Music of Anguilla

From Wikipedia, the free encyclopedia
Jump to navigation Jump to search

The music of Anguilla is part of the Lesser Antillean music area. The earliest people of the island were the Caribs and Arawaks, who arrived from South America. English settlers from St Kitts and Irish people later colonized the island. Unlike regional neighbors, however, the plantation system of agriculture that relied on chattel slavery never took root in Anguilla, causing a distinctly independent cultural makeup. The most recent influences on Anguilla's musical life come from elsewhere in the Caribbean, especially the music of Trinidad and Tobago and Jamaica, as well as abroad, especially the music of the United States and the United Kingdom. Anguilla's Rastafarian heritage has played a role in the island's music and culture and produced influential figures like activist Ijahnya Christian and Robert Athlyi Rogers, author of The Holy Piby.[1]

The island has produced a number of popular reggae, calypso, soca and country musicians. Of these, the last is especially characteristic, as country is not otherwise a part of much Caribbean popular music. Anguilla's Island Harbour, an Irish-settled village on the east side of the island, is a major center for local country music.[2] Soca is a major recent import that has become the most important form of dance music on Anguilla; it is often accompanied by frenzied, sexualised dancing called wukin up.[3]

Perhaps the most famous musician from Anguilla is Bankie Banx.[original research?] Banx has released over ten albums and has played with such music legends such as Bob Dylan, Jimmy Cliff and Jimmy Buffett. He has also opened a popular music bar called the Dune Preserve, built in order to save the Rendezvous Bay dune; the Dune Preserve is home to the Moonsplash Annual Music Festival.[4] More recent popular successes include the soca group Xtreme Band, who gained regional fame following their success in the 2001 Carnival.[5]

Music institutions in Anguilla include the Soroptimist Club and the annual Tranquility Jazz Festival, though the island's most famous music celebration is Carnival, held near the beginning of August (the first Friday after the first Monday); it includes calypso competitions, j'ouvert, street dances, boat races, costumed parades and stilt walking, and beachside barbecues.[4][6] Anguillans also celebrate the anniversary of emancipation in August, and British holidays like the Queen's birthday. For the first time in 2005, Anguilla was home to a Country Music Festival, which was promoted by American country star Billy Ray Cyrus; in addition to Cyrus and other American musicians. Other popular musicians from Anguilla include Evan Webster,[7] the most famous recent performer to emerge from the island's country music heritage.[2]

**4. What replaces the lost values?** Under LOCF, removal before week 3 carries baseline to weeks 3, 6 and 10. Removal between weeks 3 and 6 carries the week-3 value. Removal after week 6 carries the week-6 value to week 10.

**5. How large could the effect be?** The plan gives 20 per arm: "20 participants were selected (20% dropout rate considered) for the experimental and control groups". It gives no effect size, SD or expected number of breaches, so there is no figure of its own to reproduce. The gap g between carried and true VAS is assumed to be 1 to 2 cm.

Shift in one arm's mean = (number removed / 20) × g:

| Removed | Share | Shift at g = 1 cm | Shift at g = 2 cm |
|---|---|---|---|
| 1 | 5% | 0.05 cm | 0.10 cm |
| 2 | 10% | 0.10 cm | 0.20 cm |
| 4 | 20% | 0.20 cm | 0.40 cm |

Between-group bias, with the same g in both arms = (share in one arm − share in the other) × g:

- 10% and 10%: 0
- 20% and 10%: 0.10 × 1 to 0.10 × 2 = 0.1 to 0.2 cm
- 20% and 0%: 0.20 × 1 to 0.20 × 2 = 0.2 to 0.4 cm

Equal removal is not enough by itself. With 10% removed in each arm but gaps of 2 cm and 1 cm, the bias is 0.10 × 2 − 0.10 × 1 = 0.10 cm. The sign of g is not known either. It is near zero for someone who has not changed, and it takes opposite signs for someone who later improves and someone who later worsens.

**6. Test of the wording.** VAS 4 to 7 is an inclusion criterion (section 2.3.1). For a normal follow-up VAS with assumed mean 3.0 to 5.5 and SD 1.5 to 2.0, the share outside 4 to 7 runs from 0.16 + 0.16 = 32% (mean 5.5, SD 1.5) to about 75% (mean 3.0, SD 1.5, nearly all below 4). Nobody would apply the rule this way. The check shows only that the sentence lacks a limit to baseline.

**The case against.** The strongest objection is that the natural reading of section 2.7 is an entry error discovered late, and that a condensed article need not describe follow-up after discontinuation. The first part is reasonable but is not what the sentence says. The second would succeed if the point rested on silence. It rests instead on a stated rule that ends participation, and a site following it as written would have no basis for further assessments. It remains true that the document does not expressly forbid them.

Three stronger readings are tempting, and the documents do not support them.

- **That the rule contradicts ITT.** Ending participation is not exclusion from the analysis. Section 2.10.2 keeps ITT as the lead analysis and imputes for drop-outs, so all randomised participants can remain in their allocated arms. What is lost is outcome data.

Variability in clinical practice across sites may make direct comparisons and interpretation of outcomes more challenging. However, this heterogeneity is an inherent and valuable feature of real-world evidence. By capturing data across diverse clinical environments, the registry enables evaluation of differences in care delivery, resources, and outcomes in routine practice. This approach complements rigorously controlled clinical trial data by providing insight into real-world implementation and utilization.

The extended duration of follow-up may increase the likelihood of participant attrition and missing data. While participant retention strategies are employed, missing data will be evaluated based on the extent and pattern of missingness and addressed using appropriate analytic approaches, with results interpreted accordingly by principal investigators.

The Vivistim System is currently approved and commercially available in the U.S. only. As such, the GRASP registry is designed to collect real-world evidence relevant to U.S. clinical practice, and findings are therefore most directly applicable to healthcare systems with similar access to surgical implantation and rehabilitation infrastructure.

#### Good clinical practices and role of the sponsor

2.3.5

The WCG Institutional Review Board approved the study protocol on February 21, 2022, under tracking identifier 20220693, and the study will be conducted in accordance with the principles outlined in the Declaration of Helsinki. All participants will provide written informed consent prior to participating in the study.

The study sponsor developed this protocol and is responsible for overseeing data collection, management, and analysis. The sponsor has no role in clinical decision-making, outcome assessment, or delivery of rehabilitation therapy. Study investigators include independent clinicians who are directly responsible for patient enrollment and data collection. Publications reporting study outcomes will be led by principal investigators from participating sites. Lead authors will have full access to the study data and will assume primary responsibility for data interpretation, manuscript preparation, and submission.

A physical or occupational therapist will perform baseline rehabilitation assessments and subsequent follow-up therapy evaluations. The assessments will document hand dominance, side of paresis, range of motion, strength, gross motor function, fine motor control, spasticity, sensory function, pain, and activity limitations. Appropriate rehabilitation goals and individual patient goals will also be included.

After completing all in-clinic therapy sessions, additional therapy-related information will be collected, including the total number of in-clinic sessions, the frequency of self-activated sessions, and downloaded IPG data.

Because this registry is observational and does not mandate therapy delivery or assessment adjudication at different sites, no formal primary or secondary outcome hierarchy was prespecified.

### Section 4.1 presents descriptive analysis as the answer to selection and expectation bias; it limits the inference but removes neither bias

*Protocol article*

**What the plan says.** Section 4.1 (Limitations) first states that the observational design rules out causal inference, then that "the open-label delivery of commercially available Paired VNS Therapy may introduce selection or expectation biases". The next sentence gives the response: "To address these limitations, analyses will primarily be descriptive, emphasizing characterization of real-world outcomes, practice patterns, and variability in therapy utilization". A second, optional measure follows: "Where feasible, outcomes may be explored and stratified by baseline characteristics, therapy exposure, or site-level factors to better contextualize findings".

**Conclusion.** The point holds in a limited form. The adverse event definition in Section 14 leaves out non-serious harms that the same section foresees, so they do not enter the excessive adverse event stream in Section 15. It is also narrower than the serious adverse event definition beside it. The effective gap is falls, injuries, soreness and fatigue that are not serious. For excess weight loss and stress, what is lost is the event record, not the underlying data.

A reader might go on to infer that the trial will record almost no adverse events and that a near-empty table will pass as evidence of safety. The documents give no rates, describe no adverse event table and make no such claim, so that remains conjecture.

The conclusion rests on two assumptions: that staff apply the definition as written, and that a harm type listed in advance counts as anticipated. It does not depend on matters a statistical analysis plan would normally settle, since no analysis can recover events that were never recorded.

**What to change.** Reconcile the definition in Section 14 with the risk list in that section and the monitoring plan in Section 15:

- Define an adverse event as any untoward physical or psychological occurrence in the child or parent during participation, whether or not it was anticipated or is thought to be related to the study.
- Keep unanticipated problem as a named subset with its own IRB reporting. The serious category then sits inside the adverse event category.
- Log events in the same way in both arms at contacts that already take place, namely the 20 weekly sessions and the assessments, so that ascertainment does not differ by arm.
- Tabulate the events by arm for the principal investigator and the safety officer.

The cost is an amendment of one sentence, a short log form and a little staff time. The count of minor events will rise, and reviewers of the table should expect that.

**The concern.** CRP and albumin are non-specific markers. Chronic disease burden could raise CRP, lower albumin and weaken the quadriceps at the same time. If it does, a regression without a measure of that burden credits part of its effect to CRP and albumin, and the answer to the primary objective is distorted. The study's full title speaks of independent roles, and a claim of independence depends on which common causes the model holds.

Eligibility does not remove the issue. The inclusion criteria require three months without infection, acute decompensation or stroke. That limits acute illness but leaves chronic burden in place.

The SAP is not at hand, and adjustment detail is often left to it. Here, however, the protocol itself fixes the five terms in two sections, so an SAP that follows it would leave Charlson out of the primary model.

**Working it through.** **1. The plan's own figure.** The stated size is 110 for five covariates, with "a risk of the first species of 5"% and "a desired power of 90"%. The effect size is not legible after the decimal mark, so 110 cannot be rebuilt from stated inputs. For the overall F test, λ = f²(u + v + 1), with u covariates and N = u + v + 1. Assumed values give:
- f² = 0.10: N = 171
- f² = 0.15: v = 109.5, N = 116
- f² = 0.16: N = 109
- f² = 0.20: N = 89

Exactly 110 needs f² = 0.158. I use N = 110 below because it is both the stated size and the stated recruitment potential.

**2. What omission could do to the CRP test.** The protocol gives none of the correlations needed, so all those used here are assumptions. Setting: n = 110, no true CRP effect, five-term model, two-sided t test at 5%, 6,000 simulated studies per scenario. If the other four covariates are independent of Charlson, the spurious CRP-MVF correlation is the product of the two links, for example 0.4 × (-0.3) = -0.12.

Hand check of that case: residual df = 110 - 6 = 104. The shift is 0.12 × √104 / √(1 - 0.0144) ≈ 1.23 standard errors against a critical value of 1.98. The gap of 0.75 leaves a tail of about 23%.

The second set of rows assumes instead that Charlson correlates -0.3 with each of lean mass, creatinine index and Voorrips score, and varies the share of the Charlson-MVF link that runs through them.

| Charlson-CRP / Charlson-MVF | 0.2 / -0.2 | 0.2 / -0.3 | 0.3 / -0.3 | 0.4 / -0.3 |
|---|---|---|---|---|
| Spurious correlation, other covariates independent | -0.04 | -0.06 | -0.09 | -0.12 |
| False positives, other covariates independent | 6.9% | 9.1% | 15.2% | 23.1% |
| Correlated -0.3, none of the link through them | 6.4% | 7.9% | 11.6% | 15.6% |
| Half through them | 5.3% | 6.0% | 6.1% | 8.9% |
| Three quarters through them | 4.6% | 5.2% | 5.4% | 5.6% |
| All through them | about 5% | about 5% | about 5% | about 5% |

In 2015, the island’s musical community made history when it was selected by music mogul and producer Kedar Massenburg to record a compilation collection titled Sounds of Anguilla (Volume 1). The production marked the first album ever to feature artists from a single Caribbean island representing a multitude of genres: pop, reggae, hip-hop, soca and R&B. Executive producers included Massenburg, former Parliamentary Secretary Responsible for Tourism Haydn Hughes and Marvet Britto, President and CEO of the Britto Agency, who conceived the idea for the project. The album was released on June 30 on iTunes and included the following roster of musicians: Natalie, Amalia Watty, Raskim, Darius James from True Intentions, Jaine Rogers, Gershwin Lake and Parables, Bankie Banx, Raoul “Nyne” Vanterpool, Catriona Lake, Exodus HD, Pantha Vibes International, British Dependency, Deanna Mussington, Roxanne “Roxxy” Webster, Shara, and Keria Hughes. Proceeds from the sale of the compilation benefit the island's burgeoning musical community and support its efforts to record, tour and present the island’s music to the world.

Anguilla also has a vibrant live entertainment scene which captures most, if not all, of the genres described above at venues which include restaurants, hotels and beach bars.


  • De Ledesma; Charles and Georgia Popplewell (2000). "Put Water in the Brandy?". In Broughton, Simon; Ellingham, Mark; McConnachie, James; Duane, Orla (eds.). World Music, Vol. 2: Latin & North America, Caribbean, India, Asia and Pacific. Rough Guides. pp. 507–526. ISBN 1-85828-636-0.
  • Cameron, Sarah (1996). Caribbean Islands Handbook with the Bahamas. Passport Books. ISBN 0-8442-4907-6.


  1. ^ "Anguilla Guide - A comprehensive directory - History of Anguilla". 22 June 2002. Archived from the original on 2002-06-22. Retrieved 9 January 2021.
  2. ^ a b "Anguilla Vibe: The Story of Island Harbour". Archived from the original on 2006-08-24. Retrieved 2006-11-26.
  3. ^ "Anguilla Vibe: Wukin Up- Cultural Expression or Vulgar Gyration". Archived from the original on 2006-08-24. Retrieved 2006-11-26.
  4. ^ a b Cameron, p. 525
  5. ^ Art Guide of Anguilla: Xtreme Band Archived 2012-09-08 at
  6. ^ "Carnival Was Colourful, Fun and Loud- Anguilla Local News". Retrieved 9 January 2021.
  7. ^ Art Guide of Anguilla: Evan Webster Archived 2007-09-27 at the Wayback Machine

External links[edit]